Can you tell us how your comedy wound its way onto NextUp and Amazon Prime?
The NextUp guys are doing great work, they’re preserving shows which might otherwise disappear into the ether and maintaining this incredible archive where you can go back and watch things you might have missed. I think it’s going to become a really important resource in years to come. You often hear stories of these incredible shows that big name comedians did years back when they first started out, and there’s no way of going back to watch them, but now because of places like NextUp, you have this big resource. They scout out lots of shows at the Fringe and film the ones they enjoy, and they were kind enough to film mine back in 2017. Really proud to have a good record of that one, I think it was a great show.
You’re also big on making screen entertainment – ‘The Girl Whisperer,’ & ‘The Baby,’ spring to mind. How do you find balancing comedy & film-making, & do they influence each other?
I fell in love with comedy mostly by watching it on TV – Boosh and Partridge, like I said, and Peep Show and Marion & Geoff. So a big part of my brain is in love with the idea of making comedy onscreen. I think you can do a lot more with it than you can onstage – a comedy film can be sad and slow and awkward in a way that a live show maybe can’t (or maybe it’s harder in a live show, or something, but I certainly think it’s different). And I think you can include moments that are smaller and subtler, more based in the quiet, odd ways that people can be funny just in the way they express things, or the way they slightly miss one another in conversation, and so on. I also think you can push the boat out more in film in terms of indulging in surreal imagery – we had an amazing time on The Baby making it look and feel creepy and weird and slightly wrong. I think with a live show you can play with tone and feeling a lot, but with a film you can actually play with texture and colour and light and all these things that you have more direct control over. I think they’re both great, and do different things.
You’re performing at this year’s Glasgow Comedy Festival; can you tell us where & when?
I can! I’ll be doing a new show called Joz Norris Is Dead. Long Live Mr Fruit Salad. at the Vacant Space on Friday 29th March at 8pm. It’s been curated and promoted by the amazing Pax Lowey, who runs ARGComFest down in London, which is a brilliant festival and is beginning to branch out to other festivals in other cities, like Glasgow. Very excited to be part of the lineup for it.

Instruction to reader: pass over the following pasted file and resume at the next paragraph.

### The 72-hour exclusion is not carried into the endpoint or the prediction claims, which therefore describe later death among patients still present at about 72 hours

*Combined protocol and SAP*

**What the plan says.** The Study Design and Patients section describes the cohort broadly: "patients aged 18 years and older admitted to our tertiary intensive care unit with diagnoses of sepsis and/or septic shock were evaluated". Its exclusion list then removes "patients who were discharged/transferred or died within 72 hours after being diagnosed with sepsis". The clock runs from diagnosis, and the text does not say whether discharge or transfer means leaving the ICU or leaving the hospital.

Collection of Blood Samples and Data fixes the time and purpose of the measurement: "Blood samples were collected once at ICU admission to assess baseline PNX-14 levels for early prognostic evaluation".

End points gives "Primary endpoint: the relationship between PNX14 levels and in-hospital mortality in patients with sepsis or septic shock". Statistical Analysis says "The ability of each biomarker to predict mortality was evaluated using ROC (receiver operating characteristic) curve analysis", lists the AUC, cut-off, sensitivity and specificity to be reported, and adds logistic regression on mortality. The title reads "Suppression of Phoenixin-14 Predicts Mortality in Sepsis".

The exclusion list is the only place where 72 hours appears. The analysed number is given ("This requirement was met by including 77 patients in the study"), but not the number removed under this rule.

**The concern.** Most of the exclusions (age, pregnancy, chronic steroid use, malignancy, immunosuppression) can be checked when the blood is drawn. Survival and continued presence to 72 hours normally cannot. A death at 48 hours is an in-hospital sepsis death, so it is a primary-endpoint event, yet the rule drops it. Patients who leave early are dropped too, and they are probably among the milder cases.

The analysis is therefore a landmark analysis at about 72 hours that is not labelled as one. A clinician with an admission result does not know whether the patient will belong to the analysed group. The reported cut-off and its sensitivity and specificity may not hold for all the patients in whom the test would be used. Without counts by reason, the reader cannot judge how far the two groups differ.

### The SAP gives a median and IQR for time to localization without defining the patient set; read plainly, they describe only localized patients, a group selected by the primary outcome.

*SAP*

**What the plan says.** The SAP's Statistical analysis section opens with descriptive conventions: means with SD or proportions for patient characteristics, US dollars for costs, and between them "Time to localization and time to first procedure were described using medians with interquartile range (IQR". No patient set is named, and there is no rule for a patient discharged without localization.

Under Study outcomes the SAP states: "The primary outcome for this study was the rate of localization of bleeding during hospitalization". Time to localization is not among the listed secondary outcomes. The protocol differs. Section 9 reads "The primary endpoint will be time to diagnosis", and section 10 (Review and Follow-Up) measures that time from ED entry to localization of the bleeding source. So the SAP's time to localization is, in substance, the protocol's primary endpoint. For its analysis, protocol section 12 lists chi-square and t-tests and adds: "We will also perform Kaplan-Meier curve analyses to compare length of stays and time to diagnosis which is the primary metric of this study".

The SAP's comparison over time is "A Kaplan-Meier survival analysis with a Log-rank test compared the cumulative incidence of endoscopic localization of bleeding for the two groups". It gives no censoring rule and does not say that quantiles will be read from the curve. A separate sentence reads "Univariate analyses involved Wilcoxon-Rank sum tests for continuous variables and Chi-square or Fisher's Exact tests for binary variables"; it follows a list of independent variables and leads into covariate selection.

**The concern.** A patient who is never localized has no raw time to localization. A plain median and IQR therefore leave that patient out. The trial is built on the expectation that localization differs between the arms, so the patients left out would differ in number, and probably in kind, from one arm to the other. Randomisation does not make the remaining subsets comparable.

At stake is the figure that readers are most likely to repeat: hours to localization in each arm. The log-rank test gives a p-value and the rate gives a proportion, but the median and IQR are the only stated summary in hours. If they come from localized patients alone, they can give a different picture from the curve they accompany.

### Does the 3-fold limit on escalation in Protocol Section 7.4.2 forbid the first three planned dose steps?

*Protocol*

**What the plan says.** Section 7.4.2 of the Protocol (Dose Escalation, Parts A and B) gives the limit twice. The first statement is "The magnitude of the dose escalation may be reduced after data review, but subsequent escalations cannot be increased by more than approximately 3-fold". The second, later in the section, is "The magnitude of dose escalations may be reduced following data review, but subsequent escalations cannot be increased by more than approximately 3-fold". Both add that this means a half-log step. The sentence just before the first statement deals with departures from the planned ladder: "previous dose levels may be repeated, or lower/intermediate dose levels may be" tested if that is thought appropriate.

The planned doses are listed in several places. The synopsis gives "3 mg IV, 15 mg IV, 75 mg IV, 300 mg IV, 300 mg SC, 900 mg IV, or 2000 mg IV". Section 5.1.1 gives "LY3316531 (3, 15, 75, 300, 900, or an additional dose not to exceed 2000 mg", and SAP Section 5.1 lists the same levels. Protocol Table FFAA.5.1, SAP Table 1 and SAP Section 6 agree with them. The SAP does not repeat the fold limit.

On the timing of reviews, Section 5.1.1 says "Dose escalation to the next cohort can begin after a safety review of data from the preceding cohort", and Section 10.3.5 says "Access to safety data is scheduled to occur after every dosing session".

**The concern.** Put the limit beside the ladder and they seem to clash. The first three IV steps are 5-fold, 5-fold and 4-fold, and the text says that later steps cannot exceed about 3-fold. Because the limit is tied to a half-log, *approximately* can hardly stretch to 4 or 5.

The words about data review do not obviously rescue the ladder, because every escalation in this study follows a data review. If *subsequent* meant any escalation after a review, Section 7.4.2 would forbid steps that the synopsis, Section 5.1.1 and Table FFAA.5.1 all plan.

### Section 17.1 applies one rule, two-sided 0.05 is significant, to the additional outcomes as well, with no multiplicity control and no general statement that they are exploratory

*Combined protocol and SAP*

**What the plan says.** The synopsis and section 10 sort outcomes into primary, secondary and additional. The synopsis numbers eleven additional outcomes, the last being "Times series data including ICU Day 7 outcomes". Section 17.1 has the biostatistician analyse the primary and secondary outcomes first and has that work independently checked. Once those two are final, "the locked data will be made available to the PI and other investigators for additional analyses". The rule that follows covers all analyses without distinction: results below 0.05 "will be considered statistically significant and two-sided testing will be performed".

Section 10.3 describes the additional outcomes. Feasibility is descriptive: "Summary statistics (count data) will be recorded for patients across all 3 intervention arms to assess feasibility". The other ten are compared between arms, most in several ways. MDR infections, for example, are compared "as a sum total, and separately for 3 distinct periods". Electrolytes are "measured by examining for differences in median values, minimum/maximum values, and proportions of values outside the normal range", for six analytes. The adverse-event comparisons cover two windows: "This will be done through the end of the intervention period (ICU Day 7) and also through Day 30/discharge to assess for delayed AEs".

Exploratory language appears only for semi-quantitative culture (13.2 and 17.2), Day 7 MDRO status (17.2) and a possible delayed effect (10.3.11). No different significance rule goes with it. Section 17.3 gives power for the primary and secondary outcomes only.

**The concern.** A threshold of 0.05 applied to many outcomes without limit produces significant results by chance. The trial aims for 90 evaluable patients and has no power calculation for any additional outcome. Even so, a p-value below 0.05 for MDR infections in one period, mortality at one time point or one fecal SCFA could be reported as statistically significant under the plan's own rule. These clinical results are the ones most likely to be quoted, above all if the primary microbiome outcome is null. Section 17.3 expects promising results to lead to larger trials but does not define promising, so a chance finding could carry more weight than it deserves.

What is the show all about?
The sort of pretentious and vague answer is that it’s about disguise and anxiety and the failure to communicate. And the idea, which I mentioned above, that everything you do to try and make sense of your life and fit it into a pattern, is doomed to fail, but that’s ok. More specifically, it’s about a character I created last year to get myself back into performing, as I’d given up for a while due to personal reasons. This character is called Mr Fruit Salad and he is basically rubbish, but he’s decided to put on a solo show to get to the bottom of who he is. He doesn’t exist, so he’s got lots of existential trauma to work through.
What do you think of Glasgow as a city?
I really like Glasgow. I don’t know it as well as Edinburgh as I’ve spent less time there, but the last time I was there I tried to get to know it and explore it a bit more, and walked round the Kelvingrove Park, which was beautiful, and then the old observatory and the botanical gardens. They’re the things that spring to mind now when I think about Glasgow. I think they’re all lovely.
You’ve got 20 seconds to sell the show to somebody in the street…
This is the only show at the Glasgow Comedy Festival performed by somebody who doesn’t exist.
What will Joz Norris be doing for the rest of 2019?
Well this show will also be playing festivals in Bath, London and Ivybridge, and maybe a couple of others before going up to the Edinburgh Fringe in August. I’ll also be taking up a sketch double act show with Ed Aczel, with whom I’ve also made a sitcom pilot-type thing about petty criminals which should be coming out quite soon. I’ll also be launching a podcast about therapy, making a couple of short films, and developing a new scripted thing for TV about the gig economy. I’m also going on holiday to Morocco, turning 30, getting back into swimming, and working on a secret project for my best friend’s wedding. I like being busy.
Friday 29th March
The Vacant Space (20:00)